Orthodox Judaism


Orthodox Judaism
Judaism as observed by Orthodox Jews.

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Religion of Jews who adhere strictly to traditional beliefs and practices; the official form of Judaism in Israel.

Orthodox Jews hold that both the written law (Torah) and the oral law (codified in the Mishna and interpreted in the Talmud) are immutably fixed and remain the sole norm of religious observance. Orthodox Judaism has held fast to such practices as daily worship, dietary laws, intensive study of the Torah, and separation of men and women in the synagogue. It also enjoins strict observance of the Sabbath and does not permit instrumental music during communal services. A leading center of Orthodoxy in the U.S. is New York's Yeshiva Univ.

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      the religion of those Jews who adhere most strictly to traditional beliefs and practices. Jewish Orthodoxy resolutely refuses to accept the position of Reform Judaism that the Bible and other sacred Jewish writings contain not only eternally valid moral principles but also historically and culturally conditioned adaptations and interpretations of the Law that may be legitimately discarded in modern times. In Orthodox Judaism, therefore, both the Written Law (Torah, the first five books of the Old Testament) and the Oral Law (codified in the Mishna and interpreted in the Talmud) are immutably fixed and remain the sole norm of religious observance.

      Orthodox Judaism has resisted modern pressures to modify its observance and has held fast to such practices as daily worship, dietary laws (kashruth), traditional prayers and ceremonies, regular and intensive study of the Torah, and separation of men and women in the synagogue. It also enjoins strict observance of the sabbath and religious festivals and does not permit instrumental music during communal services.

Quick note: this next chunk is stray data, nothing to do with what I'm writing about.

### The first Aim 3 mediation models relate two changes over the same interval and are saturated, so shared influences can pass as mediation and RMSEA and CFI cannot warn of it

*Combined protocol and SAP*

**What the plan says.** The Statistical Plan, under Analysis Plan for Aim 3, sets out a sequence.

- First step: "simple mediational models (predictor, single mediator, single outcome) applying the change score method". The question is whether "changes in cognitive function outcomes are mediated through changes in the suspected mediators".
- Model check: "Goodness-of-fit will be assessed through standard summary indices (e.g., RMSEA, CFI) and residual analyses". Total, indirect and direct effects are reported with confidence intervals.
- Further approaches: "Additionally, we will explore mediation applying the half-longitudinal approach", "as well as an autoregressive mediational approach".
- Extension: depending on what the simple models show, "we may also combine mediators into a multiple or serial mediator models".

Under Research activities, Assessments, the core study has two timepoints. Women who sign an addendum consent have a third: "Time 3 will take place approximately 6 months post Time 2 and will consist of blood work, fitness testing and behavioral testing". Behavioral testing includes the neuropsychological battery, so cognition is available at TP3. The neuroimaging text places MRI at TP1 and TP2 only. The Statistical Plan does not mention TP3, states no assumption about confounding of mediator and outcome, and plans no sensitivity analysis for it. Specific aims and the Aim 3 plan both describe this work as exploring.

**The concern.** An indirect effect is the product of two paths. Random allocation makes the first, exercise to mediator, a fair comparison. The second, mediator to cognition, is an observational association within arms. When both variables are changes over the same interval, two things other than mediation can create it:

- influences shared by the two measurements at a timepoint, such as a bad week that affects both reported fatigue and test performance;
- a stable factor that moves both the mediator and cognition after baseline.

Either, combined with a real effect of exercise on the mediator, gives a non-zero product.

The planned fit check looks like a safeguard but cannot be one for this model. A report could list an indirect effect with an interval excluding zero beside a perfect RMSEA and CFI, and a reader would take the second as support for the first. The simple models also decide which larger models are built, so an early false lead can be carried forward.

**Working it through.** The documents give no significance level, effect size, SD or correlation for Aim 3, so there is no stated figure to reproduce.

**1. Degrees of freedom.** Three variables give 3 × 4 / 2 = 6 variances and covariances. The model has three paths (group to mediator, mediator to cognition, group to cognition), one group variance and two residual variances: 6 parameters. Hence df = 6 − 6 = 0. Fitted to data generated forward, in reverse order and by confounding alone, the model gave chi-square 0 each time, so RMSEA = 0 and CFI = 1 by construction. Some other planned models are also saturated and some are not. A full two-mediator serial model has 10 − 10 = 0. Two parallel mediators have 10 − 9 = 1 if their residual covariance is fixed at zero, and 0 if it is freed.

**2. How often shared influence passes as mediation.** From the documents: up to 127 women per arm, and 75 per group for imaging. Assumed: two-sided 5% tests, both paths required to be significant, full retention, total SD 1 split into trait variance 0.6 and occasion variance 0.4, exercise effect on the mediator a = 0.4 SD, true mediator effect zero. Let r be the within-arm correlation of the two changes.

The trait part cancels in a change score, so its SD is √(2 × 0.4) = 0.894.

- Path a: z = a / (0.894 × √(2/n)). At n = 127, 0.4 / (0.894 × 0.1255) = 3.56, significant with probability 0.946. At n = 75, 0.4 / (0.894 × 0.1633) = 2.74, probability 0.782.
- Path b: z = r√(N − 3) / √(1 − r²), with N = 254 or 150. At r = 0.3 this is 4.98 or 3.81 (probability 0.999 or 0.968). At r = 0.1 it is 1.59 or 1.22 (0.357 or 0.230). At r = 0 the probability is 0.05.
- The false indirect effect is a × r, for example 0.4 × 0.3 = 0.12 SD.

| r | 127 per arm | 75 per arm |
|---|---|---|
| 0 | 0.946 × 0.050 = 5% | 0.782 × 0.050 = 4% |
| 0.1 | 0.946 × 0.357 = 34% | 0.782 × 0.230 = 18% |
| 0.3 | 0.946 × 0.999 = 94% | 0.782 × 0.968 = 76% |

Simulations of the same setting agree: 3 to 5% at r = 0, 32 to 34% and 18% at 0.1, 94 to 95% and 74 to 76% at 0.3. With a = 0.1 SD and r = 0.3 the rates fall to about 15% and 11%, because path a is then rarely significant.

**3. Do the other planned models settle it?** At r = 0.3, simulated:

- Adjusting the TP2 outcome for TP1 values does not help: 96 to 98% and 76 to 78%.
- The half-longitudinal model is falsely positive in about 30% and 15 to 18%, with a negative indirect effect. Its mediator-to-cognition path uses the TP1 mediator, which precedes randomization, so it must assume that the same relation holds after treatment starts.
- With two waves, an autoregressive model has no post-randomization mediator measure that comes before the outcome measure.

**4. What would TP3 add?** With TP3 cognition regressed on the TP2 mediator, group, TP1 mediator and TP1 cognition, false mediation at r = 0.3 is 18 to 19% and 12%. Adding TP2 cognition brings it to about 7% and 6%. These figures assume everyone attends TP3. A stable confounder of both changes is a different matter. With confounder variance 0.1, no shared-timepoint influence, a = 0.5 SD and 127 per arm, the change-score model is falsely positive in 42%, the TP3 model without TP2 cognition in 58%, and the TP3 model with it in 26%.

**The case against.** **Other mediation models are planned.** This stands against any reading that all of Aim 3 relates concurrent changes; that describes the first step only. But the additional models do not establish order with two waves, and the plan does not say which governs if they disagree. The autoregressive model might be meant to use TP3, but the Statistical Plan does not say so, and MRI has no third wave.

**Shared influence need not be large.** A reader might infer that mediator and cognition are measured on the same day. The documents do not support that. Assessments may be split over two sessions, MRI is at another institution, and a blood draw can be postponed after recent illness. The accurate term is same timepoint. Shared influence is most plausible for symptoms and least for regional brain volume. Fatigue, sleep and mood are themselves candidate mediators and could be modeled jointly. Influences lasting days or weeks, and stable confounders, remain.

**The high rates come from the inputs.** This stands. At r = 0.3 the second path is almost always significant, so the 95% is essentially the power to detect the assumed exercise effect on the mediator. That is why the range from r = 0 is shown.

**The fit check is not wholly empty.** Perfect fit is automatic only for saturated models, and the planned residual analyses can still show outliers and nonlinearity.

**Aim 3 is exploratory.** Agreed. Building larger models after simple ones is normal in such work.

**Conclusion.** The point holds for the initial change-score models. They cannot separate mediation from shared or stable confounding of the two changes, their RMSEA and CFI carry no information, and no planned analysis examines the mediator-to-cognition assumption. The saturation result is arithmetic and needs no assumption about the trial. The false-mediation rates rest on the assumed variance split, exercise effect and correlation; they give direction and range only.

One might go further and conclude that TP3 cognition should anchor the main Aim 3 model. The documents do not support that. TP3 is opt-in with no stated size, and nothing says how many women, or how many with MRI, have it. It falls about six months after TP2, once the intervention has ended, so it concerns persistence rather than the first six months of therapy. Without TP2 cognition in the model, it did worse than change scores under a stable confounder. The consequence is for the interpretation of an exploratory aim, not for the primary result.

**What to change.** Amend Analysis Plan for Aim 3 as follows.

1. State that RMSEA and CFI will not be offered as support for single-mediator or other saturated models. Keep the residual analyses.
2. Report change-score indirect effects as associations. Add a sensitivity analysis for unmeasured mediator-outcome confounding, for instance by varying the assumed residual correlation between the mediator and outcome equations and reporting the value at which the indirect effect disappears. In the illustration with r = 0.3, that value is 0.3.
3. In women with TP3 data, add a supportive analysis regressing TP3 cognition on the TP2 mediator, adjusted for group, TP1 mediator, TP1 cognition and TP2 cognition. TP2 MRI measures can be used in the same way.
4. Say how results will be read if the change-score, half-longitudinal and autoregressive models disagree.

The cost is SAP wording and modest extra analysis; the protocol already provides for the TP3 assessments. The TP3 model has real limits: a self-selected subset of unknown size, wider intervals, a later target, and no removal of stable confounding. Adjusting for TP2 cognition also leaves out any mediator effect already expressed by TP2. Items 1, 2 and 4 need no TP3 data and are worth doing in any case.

Despite such seeming inflexibility, Orthodox Judaism is marked by considerable variety. Neo-Orthodoxy, for example, a late 19th-century development under the leadership of Samson Raphael Hirsch (Hirsch, Samson Raphael), sanctioned modern dress, the use of the vernacular in sermons, and a more positive view of modern culture.

      All Jewish groups—Orthodox, Conservative, and Reform—consider themselves and each other as adherents of the Jewish faith. This fact, however, has not deterred Orthodox rabbis from challenging the legitimacy of certain non-Orthodox marriages, divorces, and conversions on the grounds that they violate prescriptions of Jewish law.

      In the United States many Orthodox synagogues have joined together to form the Union of Orthodox Jewish Congregations of America. Most Orthodox rabbis are affiliated with the Rabbinical Council of America, the Union of Orthodox Rabbis of the United States and Canada, or the Rabbinical Alliance of America. Yeshiva University, in New York City, composed of a rabbinical seminary and departments for secular studies, is one of the leading centres of Orthodox Judaism in the United States. In the State of Israel, Orthodoxy is the official form of Judaism and has considerable power and status exercised through the Chief Rabbinate of Israel.

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Universalium. 2010.

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